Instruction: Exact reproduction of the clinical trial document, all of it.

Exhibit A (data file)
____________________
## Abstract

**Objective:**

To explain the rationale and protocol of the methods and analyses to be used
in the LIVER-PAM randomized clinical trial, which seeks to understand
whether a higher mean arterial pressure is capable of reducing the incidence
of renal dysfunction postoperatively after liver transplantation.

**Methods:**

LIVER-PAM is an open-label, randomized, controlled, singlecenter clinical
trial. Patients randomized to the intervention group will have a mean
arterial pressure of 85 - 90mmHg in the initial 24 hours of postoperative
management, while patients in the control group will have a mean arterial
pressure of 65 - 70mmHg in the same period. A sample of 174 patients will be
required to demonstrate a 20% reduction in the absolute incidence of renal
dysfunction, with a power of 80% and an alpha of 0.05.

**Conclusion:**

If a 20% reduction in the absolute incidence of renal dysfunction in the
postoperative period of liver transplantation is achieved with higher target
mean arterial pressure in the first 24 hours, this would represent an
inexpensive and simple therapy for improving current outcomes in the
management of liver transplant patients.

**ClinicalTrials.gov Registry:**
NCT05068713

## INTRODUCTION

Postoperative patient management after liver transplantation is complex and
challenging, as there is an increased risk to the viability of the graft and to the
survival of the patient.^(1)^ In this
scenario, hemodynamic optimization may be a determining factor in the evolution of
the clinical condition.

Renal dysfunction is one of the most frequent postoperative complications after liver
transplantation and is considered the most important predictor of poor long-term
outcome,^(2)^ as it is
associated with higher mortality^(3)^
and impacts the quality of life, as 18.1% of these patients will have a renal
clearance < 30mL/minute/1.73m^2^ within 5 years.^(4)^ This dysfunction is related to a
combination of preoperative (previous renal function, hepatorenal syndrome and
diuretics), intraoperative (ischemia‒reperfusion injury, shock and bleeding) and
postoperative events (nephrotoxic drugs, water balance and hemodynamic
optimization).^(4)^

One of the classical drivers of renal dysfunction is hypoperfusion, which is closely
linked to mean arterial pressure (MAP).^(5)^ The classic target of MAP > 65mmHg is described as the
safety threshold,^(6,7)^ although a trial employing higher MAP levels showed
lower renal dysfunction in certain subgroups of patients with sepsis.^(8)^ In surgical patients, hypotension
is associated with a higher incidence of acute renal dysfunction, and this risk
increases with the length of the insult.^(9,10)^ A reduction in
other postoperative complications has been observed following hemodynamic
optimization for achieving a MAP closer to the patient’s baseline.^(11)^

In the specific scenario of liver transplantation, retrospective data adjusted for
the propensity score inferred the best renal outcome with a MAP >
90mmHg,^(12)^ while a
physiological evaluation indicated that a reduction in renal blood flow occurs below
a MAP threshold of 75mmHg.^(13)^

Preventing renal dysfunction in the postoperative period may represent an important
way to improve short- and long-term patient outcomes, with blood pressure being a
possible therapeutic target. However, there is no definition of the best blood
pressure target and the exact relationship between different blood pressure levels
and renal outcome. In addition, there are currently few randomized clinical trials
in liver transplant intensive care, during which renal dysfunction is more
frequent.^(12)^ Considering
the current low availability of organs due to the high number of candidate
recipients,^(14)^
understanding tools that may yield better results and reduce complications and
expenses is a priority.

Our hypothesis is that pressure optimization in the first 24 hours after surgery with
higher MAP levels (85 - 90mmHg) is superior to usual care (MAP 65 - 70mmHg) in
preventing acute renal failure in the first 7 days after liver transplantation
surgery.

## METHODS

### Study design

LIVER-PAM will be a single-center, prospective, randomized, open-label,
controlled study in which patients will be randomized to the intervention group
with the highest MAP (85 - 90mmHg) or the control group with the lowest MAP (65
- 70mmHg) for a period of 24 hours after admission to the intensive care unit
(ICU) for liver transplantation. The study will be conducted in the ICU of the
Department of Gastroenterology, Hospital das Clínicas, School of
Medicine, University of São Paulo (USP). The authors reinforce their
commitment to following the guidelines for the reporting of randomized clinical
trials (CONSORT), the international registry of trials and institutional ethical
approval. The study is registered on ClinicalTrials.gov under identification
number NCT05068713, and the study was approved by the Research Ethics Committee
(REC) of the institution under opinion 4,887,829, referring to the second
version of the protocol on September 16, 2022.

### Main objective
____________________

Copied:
## Abstract

**Objective:**

To explain the rationale and protocol of the methods and analyses to be used
in the LIVER-PAM randomized clinical trial, which seeks to understand
whether a higher mean arterial pressure is capable of reducing the incidence
of renal dysfunction postoperatively after liver transplantation.

**Methods:**

LIVER-PAM is an open-label, randomized, controlled, singlecenter clinical
trial. Patients randomized to the intervention group will have a mean
arterial pressure of 85 - 90mmHg in the initial 24 hours of postoperative
management, while patients in the control group will have a mean arterial
pressure of 65 - 70mmHg in the same period. A sample of 174 patients will be
required to demonstrate a 20% reduction in the absolute incidence of renal
dysfunction, with a power of 80% and an alpha of 0.05.

**Conclusion:**

If a 20% reduction in the absolute incidence of renal dysfunction in the
postoperative period of liver transplantation is achieved with higher target
mean arterial pressure in the first 24 hours, this would represent an
inexpensive and simple therapy for improving current outcomes in the
management of liver transplant patients.

**ClinicalTrials.gov Registry:**
NCT05068713

## INTRODUCTION

Postoperative patient management after liver transplantation is complex and
challenging, as there is an increased risk to the viability of the graft and to the
survival of the patient.^(1)^ In this
scenario, hemodynamic optimization may be a determining factor in the evolution of
the clinical condition.

Renal dysfunction is one of the most frequent postoperative complications after liver
transplantation and is considered the most important predictor of poor long-term
outcome,^(2)^ as it is
associated with higher mortality^(3)^
and impacts the quality of life, as 18.1% of these patients will have a renal
clearance < 30mL/minute/1.73m^2^ within 5 years.^(4)^ This dysfunction is related to a
combination of preoperative (previous renal function, hepatorenal syndrome and
diuretics), intraoperative (ischemia‒reperfusion injury, shock and bleeding) and
postoperative events (nephrotoxic drugs, water balance and hemodynamic
optimization).^(4)^

One of the classical drivers of renal dysfunction is hypoperfusion, which is closely
linked to mean arterial pressure (MAP).^(5)^ The classic target of MAP > 65mmHg is described as the
safety threshold,^(6,7)^ although a trial employing higher MAP levels showed
lower renal dysfunction in certain subgroups of patients with sepsis.^(8)^ In surgical patients, hypotension
is associated with a higher incidence of acute renal dysfunction, and this risk
increases with the length of the insult.^(9,10)^ A reduction in
other postoperative complications has been observed following hemodynamic
optimization for achieving a MAP closer to the patient’s baseline.^(11)^

In the specific scenario of liver transplantation, retrospective data adjusted for
the propensity score inferred the best renal outcome with a MAP >
90mmHg,^(12)^ while a
physiological evaluation indicated that a reduction in renal blood flow occurs below
a MAP threshold of 75mmHg.^(13)^

Preventing renal dysfunction in the postoperative period may represent an important
way to improve short- and long-term patient outcomes, with blood pressure being a
possible therapeutic target. However, there is no definition of the best blood
pressure target and the exact relationship between different blood pressure levels
and renal outcome. In addition, there are currently few randomized clinical trials
in liver transplant intensive care, during which renal dysfunction is more
frequent.^(12)^ Considering
the current low availability of organs due to the high number of candidate
recipients,^(14)^
understanding tools that may yield better results and reduce complications and
expenses is a priority.

Our hypothesis is that pressure optimization in the first 24 hours after surgery with
higher MAP levels (85 - 90mmHg) is superior to usual care (MAP 65 - 70mmHg) in
preventing acute renal failure in the first 7 days after liver transplantation
surgery.

## METHODS

### Study design

LIVER-PAM will be a single-center, prospective, randomized, open-label,
controlled study in which patients will be randomized to the intervention group
with the highest MAP (85 - 90mmHg) or the control group with the lowest MAP (65
- 70mmHg) for a period of 24 hours after admission to the intensive care unit
(ICU) for liver transplantation. The study will be conducted in the ICU of the
Department of Gastroenterology, Hospital das Clínicas, School of
Medicine, University of São Paulo (USP). The authors reinforce their
commitment to following the guidelines for the reporting of randomized clinical
trials (CONSORT), the international registry of trials and institutional ethical
approval. The study is registered on ClinicalTrials.gov under identification
number NCT05068713, and the study was approved by the Research Ethics Committee
(REC) of the institution under opinion 4,887,829, referring to the second
version of the protocol on September 16, 2022.

### Main objective